Rapidly Reconfigurable Event-Set Based Line-Oriented Evaluations Generator


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Line-Oriented Evaluation (LOE) is an evaluation methodology used in the Advanced Qualification Program (AQP) to evaluate trainee performance, and to validate trainee proficiency. LOEs consist of flight simulation scenarios that are developed by the training organization in accordance with a methodology approved by the Federal Aviation Administration's Advanced Qualification Program Branch Office (AFS-230). The scenarios themselves are approved by the local FAA Principal Operations Inspector's (POI) office.

In the past, LOEs were developed and approved individually. That required each LOE to be separately conceived, developed, and tested by the training organization, and then to be individually reviewed and approved by the FAA. Thus, the development of LOEs was both costly and time consuming. As a result, training organizations usually had only a limited number of LOEs available for evaluation, each of which was approved for only a limited time period. Repeated use of a small number of fixed LOE scenarios created the potential for the LOE events to become known in advance by the trainees in the organization, thus reducing the validity of both individual trainee evaluation and fleet proficiency assurance.

One way to improve the validity of the LOE methodology would be to develop a process that avoids the use of a small set of fixed scenarios over an extended period of training within an organization. If events which form the building blocks of a full LOE could be individually developed and approved by the FAA, then these events could be used as a database from which to assemble complete, unique LOEs. The training organization could rapidly build new LOE scenarios with desired events within them, without seeking FAA approval of each complete scenario. The specific content could be varied while controlling the general content and overall difficulty. This would lead to fair evaluations for all trainees on fresh, variable, and valid training scenarios.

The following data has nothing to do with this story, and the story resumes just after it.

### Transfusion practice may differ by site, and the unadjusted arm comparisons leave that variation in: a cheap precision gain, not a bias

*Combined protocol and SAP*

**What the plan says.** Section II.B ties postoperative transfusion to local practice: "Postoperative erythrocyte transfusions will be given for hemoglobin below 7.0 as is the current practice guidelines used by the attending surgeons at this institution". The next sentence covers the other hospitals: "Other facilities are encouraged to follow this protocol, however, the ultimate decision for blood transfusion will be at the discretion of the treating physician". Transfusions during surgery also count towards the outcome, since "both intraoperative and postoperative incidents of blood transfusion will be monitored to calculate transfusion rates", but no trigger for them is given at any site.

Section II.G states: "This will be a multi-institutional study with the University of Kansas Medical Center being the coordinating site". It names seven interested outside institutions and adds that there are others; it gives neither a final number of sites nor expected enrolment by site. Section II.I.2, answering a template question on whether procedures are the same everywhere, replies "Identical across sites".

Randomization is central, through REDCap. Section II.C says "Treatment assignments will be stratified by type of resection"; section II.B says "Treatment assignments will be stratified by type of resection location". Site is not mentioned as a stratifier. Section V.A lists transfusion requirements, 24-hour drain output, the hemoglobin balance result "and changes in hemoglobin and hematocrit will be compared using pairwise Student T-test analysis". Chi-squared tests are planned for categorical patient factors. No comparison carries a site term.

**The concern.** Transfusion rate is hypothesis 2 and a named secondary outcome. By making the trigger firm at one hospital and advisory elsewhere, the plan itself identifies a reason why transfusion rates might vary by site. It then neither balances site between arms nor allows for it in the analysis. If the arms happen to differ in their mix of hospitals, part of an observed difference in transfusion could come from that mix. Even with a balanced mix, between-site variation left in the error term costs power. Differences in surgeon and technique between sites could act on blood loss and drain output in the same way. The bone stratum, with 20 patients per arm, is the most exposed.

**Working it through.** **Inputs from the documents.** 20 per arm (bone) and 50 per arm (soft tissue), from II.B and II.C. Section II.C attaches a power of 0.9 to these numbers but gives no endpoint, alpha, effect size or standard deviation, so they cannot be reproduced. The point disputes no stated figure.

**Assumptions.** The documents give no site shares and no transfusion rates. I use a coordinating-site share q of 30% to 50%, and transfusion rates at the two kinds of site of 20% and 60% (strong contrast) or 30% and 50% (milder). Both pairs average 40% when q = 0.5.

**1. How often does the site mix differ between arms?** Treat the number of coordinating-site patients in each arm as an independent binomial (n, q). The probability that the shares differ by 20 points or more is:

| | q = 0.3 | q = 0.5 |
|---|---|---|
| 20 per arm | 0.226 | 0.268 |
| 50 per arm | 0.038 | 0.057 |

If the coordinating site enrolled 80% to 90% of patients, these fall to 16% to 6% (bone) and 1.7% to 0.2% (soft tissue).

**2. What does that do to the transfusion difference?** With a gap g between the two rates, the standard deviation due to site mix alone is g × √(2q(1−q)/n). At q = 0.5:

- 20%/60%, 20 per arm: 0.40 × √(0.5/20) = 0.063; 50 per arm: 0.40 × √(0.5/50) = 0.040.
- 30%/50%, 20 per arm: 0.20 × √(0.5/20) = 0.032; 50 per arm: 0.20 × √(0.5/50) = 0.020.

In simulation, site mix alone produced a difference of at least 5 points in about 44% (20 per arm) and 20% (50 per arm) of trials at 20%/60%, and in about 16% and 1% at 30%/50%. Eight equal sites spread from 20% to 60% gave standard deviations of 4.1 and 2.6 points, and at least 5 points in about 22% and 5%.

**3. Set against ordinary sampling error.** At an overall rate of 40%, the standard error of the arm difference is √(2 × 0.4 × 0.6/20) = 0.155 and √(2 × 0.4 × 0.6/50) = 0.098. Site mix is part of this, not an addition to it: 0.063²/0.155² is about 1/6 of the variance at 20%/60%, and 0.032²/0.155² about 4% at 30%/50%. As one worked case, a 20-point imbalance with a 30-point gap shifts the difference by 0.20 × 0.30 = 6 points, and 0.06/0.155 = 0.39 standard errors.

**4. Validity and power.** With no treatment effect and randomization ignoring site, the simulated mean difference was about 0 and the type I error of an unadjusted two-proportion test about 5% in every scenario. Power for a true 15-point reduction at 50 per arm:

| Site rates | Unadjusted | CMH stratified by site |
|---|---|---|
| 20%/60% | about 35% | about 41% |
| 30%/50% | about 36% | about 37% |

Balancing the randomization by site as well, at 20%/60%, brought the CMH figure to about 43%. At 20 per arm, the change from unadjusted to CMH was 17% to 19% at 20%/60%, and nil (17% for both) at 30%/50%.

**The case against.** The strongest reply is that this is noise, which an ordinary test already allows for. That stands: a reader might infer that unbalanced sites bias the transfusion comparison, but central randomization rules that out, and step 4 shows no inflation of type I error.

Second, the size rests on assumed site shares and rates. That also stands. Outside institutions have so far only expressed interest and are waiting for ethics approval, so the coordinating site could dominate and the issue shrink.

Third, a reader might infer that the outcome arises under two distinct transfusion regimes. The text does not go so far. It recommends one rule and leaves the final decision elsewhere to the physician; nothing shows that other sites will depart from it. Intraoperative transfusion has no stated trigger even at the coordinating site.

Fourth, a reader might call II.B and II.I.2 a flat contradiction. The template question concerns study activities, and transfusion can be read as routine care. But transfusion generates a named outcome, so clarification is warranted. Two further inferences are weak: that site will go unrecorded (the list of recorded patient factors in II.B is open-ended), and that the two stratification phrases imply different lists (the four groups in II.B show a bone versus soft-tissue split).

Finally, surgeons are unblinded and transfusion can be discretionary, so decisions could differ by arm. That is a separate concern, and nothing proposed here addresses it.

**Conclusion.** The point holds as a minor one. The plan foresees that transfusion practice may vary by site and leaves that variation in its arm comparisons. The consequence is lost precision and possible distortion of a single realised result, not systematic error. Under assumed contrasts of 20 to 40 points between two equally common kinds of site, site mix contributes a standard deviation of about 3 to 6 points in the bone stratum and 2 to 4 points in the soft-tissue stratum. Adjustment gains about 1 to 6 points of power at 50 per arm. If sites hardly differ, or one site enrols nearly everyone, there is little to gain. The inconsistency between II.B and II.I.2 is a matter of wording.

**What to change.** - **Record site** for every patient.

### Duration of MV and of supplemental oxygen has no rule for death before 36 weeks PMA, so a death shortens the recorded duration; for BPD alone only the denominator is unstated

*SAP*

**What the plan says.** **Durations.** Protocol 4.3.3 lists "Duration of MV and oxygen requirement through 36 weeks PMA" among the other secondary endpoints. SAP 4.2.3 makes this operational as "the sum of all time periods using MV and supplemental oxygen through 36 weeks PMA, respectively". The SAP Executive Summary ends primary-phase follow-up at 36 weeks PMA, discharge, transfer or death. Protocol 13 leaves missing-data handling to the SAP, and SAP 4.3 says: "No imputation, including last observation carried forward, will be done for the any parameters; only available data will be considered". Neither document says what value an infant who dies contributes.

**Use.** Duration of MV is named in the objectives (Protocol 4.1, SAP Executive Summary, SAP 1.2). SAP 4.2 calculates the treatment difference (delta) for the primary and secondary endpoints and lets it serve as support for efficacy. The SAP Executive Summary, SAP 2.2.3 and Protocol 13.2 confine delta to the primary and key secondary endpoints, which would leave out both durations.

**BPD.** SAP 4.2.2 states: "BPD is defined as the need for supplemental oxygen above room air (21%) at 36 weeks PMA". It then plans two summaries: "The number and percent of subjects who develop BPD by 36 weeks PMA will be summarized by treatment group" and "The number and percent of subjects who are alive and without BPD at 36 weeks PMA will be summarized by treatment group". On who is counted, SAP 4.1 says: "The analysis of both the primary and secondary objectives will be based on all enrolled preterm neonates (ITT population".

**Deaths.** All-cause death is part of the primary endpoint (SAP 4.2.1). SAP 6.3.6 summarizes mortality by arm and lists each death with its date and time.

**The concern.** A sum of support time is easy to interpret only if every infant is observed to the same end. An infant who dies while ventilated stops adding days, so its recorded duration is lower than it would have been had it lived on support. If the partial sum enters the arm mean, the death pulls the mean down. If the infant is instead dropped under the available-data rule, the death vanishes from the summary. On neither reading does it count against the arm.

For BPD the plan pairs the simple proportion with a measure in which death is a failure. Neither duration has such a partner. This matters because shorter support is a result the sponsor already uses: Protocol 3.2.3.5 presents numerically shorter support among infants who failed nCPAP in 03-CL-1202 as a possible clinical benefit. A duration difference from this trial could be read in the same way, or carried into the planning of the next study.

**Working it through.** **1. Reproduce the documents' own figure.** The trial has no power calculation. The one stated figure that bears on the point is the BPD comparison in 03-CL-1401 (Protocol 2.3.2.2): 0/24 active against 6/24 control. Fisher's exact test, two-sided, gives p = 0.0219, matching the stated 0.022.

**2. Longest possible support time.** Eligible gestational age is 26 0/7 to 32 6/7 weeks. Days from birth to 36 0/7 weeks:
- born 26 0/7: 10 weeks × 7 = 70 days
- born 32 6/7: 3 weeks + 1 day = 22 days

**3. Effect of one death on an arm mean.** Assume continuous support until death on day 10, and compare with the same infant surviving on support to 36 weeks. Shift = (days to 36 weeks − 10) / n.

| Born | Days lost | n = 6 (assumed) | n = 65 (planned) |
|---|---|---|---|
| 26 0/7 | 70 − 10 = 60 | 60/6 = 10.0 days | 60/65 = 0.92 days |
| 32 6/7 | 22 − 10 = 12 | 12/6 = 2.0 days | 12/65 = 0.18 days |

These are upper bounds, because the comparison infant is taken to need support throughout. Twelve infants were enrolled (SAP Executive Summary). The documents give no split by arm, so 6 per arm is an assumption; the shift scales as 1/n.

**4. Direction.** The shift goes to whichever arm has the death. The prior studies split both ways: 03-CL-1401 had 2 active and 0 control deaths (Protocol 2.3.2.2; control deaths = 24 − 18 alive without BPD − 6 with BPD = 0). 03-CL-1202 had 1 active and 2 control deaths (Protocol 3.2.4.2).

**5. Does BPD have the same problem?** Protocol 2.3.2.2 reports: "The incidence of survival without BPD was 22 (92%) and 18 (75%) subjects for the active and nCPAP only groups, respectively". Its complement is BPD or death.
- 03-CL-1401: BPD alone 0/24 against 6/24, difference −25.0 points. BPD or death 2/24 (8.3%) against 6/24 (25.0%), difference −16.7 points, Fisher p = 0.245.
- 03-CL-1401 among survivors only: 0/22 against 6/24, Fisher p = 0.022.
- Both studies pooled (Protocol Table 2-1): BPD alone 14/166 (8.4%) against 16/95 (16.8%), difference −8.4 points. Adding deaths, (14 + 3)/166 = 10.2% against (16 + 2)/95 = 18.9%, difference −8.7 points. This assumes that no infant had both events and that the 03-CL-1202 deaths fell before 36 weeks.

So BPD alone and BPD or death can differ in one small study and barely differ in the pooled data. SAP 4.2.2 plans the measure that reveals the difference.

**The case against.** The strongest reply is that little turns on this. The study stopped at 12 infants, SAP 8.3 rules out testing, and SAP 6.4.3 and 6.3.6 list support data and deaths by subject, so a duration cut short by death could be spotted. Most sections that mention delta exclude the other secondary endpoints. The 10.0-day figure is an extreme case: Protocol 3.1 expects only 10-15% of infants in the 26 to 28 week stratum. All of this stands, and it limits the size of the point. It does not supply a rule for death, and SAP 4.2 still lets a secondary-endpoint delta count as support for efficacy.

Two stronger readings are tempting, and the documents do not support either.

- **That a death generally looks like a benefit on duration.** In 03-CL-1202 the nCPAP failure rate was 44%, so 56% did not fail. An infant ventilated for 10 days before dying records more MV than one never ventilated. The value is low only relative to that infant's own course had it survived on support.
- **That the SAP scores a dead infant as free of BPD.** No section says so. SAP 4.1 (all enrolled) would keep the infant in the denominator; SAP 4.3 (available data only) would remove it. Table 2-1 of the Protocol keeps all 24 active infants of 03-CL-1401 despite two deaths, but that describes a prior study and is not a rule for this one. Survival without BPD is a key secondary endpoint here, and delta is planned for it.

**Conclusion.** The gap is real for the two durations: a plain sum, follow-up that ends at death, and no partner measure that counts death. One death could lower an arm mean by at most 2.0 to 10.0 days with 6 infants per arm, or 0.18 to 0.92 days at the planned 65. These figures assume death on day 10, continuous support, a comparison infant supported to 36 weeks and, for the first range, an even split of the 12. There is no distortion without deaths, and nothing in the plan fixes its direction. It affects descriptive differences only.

A procedure like the one described above, however, poses numerous challenges to the human factors (HF) researcher. In particular, four areas require the integration of psychological research, HF principles, and software development. These are described below.

Skill-based Training

It is generally accepted that the most effective approach to enhancing teamwork in the cockpit is to engender specific knowledge and skills. Skill-based training, therefore, has become a central tenet of the Advanced Qualification Program (AQP). The advantages of skill-based training come at some cost, however. First, it requires the elaboration of both the technical and coordination skills that are to be trained. This step has been completed effectively by advanced participants in AQP. However, identifying the skills, in and of itself, is not enough to result in effective training. Thus, a second requirement of skill-based training is the creation of a mechanism to ensure appropriate practice and feedback. This need is one of the practical drivers of the RRLOE research and development program.

Event-based Assessment

A logical consequence of skill-based training is skill-based assessment, for which Line-Oriented Evaluation (LOE) is the mechanism under AQP. There is a predictable advantage to a methodology designed to link the LOE development process from the identification of skills and knowledges via event sets and observable behaviors to simulator scenario scripts. Another practical driver of the RRLOE effort was to generate not only a theoretical procedure, but also a practical tool, to speed up the development of LOE scenarios.

Applied Research Issues in the Development of an RRLOE Generator

Realism. A first challenge in developing this type of methodology and associated tools has been to conduct a program of research to identify those aspects of LOE scenarios that are required to make LOEs a valid and realistic assessment situation. We approached this problem by integrating the results of modern knowledge elicitation techniques with innovative database development. The result of this process was a theoretical approach (i.e., the 'Domino-Method,' see Bowers, Jentsch, Baker, Prince, & Salas, 1997) that became the basis for the existing expert system that tracks realism and continuity in the RRLOE program. This novel approach allows the addition of individual event sets to a library of event sets for LOEs without the need to check the compatibility with other event sets manually. In fact, the resulting system can track more parameters relevant to a flight than a human LOE developer could in the past.